Math Online? Independent Tracking and Development

As we as an education system move more toward independent, student centered learning, incorporation of technology is rationale. My research has been broken down into online resources that can aid in specific subjects. The subject in focus is Mathematics. A quick google search will reveal numerous ‘Math Fun Games’ or Tutoring sites, but how as do you implement these as a teacher within your curriculum?

First let’s look at a more academic use of math sites, such as Khan Academy. Khan Academy is a well known as an online resource, that has step by step tutorials for mathematics from Pre-Kindergarten all the way through to University courses. Khan Academies method varies from age but tends to follow a pattern similar to ‘watching a video or multiple, responding to an online quiz based on the videos you just watched’. The quizes can range from simple equation/ response, graphic representation, or word problems. Khan Academy has the ability to track a students progress. Using this tracking feature allows teachers, to remotely monitor a students progress. Having the ability to both, remotely monitor as well as have students work at their level of ability allows for a dramatic increase in student differentiation. Khan Academy is an individual math journey that helps relieve Peer Pressure and Comparison, as each student works at their own pace. Khan Academy, also offers an alternative way of explaining a concept that differs from the teachers, which offers students who are not understanding another entry point.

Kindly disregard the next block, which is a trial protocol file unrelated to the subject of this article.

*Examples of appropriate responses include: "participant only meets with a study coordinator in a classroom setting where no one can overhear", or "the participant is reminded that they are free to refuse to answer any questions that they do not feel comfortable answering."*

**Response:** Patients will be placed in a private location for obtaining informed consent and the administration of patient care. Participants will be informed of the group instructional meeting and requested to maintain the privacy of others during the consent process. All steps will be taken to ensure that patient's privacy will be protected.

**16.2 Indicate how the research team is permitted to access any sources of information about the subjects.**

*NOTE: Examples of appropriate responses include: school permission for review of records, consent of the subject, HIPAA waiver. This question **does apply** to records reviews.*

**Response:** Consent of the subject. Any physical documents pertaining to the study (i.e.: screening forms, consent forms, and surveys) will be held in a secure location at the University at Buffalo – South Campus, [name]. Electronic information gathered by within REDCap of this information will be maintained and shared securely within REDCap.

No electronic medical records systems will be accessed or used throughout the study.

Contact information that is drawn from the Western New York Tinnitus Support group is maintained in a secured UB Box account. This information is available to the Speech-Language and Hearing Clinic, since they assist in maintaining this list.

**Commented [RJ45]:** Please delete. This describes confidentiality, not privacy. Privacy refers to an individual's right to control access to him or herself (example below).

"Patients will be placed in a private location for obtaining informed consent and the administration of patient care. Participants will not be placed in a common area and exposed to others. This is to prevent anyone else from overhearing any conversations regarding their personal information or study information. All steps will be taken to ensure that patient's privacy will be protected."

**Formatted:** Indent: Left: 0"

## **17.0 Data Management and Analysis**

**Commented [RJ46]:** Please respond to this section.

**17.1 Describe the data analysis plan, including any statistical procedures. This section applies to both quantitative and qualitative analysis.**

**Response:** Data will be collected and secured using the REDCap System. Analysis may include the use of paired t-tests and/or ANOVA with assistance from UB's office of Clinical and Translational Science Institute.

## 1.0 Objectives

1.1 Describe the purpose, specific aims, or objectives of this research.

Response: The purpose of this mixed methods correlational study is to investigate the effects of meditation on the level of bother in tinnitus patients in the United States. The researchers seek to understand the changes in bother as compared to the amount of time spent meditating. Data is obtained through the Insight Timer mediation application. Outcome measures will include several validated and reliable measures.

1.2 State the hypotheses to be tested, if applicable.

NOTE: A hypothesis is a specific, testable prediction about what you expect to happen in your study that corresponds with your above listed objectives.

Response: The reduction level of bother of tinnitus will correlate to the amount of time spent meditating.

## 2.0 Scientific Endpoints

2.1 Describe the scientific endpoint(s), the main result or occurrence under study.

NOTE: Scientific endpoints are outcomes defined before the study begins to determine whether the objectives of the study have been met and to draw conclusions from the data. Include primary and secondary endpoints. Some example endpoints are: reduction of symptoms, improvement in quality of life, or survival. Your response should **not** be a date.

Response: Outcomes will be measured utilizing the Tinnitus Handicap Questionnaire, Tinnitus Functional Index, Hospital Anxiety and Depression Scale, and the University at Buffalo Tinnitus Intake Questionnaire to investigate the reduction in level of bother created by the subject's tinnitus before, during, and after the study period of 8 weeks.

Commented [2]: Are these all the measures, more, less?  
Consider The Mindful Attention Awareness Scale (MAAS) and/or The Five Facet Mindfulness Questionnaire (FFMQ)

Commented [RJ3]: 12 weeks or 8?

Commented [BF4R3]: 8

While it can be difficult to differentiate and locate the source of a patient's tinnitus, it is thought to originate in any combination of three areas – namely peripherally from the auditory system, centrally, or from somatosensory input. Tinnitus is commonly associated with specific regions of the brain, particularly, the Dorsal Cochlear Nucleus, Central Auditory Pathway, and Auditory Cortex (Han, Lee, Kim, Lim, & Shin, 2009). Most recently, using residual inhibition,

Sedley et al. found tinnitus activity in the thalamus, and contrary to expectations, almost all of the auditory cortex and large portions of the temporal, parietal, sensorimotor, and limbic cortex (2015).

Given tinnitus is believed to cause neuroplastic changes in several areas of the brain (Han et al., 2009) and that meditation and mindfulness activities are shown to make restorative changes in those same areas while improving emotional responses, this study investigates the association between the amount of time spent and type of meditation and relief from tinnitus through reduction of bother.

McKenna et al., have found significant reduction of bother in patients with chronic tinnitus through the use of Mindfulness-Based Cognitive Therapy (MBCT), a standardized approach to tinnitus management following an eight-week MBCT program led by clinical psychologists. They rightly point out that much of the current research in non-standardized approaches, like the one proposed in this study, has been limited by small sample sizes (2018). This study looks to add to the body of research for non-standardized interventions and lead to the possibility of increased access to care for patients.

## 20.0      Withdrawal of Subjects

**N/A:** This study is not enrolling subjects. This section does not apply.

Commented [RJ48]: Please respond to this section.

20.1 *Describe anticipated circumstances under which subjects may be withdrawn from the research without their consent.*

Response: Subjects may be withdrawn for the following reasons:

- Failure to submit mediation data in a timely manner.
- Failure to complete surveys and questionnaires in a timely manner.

Math Games, and their use within the classroom have been a common backbone when using websites during math. A longer term, progress tracking game is a cite called ‘Prodigy’. It is a video game, interactive math game that follows a students ability, similar to a ‘Level Unlock’. Math Playground is a popular site that is integrated with Google Classroom. Having the integration of Google Classroom, helps the teacher monitor who is participating and at which level ability. Even if the main focus of Math Games, is not to develop and further their mathematical ability, it allows students to become familiar in a positive way with numbers and operations. Any opportunity for students to interact with numbers in a more subliminal way helps ease math anxiety, which is well documented in aging students.

Having the variety of online resources helps both the teacher and students learn at their own level. Using Khan Academy or similar structured websites, can also help support students at home who require more time spent with operations to reach the ability of the rest of the class. It is an intuitive site, that EAs, ELL students, as well as parents can help their student succeed.

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